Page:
Although some campuses have an online policy manual, many don’t. Those who do not, often have administrations lacking any real understanding of online learning. I often get asked if there are any limits on the number of students in online classes, or the minimum number of times that a hybrid class must meet to be considered hybrid. My response is that there are no policies, procedures or systems that are currently in place regarding online learning, therefore, if your department chair approves, it’s OK for now. Many administrators don’t realize the need for such policies, and lacking any guidance from CUNY Central, there are none. In a previous post, I have posed 20+ policy concerns or questions that need to be addressed prior to offering hybrid/online courses. A CUNY campus that proceeds down the online trail without such policies, is starting the journey without a map.
C. The Sea of Instructional Technologies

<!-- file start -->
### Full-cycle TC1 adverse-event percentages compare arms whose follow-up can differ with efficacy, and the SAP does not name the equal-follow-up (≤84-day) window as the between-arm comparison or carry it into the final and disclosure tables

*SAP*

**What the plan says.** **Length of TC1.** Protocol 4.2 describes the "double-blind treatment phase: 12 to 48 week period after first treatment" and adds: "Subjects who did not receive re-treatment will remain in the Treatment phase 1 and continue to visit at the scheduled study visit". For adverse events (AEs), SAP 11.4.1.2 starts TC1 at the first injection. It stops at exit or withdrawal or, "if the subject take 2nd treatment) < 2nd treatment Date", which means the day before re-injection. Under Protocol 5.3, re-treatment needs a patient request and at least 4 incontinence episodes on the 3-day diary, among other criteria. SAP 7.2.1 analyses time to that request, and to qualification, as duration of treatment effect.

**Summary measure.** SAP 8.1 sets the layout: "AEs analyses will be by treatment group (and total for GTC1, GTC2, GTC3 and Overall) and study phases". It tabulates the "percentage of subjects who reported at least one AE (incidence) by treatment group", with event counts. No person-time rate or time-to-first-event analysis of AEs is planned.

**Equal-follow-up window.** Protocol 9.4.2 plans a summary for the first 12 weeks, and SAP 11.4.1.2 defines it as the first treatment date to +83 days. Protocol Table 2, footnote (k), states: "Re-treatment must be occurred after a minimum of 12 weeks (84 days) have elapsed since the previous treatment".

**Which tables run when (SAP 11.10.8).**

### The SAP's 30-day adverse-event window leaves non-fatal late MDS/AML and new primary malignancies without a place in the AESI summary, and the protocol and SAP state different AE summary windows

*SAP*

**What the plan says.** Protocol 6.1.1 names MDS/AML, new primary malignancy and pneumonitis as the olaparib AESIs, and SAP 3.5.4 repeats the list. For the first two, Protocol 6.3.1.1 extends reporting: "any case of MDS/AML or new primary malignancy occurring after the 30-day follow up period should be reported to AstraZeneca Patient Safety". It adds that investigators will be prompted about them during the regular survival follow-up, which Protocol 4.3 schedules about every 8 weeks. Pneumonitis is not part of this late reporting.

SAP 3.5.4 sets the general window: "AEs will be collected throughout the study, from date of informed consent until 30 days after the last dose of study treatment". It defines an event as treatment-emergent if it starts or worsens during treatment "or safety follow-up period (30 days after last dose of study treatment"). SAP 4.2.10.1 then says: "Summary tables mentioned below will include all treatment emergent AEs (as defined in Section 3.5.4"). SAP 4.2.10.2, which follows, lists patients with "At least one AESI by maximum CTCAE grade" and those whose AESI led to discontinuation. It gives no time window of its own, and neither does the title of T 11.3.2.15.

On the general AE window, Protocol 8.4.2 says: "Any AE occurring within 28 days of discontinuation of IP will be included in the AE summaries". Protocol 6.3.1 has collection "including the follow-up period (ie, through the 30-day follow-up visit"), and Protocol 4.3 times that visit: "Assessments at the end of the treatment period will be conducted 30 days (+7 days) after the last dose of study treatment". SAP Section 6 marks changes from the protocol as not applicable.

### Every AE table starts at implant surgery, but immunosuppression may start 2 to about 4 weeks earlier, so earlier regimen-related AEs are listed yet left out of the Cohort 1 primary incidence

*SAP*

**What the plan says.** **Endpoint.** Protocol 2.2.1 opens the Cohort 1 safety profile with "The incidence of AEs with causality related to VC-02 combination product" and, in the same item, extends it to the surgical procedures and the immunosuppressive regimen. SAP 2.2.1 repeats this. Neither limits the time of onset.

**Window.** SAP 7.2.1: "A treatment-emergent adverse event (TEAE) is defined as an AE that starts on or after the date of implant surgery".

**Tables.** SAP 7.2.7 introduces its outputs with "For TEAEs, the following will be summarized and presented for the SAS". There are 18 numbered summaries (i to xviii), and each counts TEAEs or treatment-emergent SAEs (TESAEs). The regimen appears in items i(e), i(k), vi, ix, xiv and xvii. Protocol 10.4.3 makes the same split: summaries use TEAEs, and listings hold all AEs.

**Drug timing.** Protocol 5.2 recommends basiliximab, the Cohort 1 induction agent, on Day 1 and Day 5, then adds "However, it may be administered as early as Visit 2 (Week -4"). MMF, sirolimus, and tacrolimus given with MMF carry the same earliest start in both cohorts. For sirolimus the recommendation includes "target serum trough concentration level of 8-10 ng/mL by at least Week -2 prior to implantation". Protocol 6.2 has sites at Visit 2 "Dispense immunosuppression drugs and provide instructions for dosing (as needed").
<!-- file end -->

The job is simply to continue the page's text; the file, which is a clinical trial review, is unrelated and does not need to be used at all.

An institution the size of CUNY needs to have paid staff whose responsibility it is to convene a team of evaluators to make recommendations regarding software for use on the campuses. Failing such a team, and the resources to make it successful, this task often falls on the Centers for Teaching and Learning, or IT offices– each not up to properly doing the job. I believe that such teams–like Penn State “hot teams”— can be very useful in guiding purchasing decisions at campuses, or at worst, helping to whittle down the deluge of choices that confronts front-line managers. Instead, often salespersons at conferences or making sales calls, get to pitch their products to those who don’t have the context or authority with which to make a legitimate choice regarding allocation of limited resources. Although the CUNY Committee on Academic Technology has tried to play a role with reviewing some technologies, there is no budgetary support, and so these ad-hoc efforts have been sporadic, if non-existent for new instructional technologies.